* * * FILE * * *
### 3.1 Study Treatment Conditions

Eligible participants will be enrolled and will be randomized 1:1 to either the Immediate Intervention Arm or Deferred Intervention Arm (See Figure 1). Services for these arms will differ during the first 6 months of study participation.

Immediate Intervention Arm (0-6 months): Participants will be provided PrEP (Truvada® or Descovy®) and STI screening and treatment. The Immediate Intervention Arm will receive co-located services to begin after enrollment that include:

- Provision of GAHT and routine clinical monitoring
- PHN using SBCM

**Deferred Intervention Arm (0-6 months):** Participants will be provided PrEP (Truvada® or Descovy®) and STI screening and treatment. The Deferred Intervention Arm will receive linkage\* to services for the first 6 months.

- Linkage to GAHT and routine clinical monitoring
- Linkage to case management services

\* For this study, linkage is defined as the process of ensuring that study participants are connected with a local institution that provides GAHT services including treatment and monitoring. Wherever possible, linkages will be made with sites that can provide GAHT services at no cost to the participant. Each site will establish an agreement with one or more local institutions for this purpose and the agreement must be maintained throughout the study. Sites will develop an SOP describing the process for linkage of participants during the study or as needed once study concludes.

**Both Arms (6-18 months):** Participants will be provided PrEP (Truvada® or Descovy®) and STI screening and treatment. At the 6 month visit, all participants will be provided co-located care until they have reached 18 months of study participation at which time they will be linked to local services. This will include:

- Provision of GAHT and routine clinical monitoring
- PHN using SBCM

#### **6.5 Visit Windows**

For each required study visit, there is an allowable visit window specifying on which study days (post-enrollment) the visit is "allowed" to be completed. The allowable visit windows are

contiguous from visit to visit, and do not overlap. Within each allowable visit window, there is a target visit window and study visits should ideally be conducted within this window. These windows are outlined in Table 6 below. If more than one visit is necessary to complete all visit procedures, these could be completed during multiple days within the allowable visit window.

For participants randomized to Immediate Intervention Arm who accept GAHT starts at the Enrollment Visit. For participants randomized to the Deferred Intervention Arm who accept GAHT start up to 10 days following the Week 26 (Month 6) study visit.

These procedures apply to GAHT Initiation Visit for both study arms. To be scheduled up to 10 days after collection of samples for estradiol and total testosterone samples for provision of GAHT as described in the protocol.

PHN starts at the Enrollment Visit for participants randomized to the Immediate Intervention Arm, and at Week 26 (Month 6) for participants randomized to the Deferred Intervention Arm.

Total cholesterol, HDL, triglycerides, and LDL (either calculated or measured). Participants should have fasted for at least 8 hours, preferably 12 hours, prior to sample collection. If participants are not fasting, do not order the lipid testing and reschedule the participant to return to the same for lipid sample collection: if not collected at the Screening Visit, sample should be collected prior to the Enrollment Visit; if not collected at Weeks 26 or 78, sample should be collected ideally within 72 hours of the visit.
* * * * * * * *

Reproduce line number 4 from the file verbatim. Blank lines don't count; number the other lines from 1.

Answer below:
- Provision of GAHT and routine clinical monitoring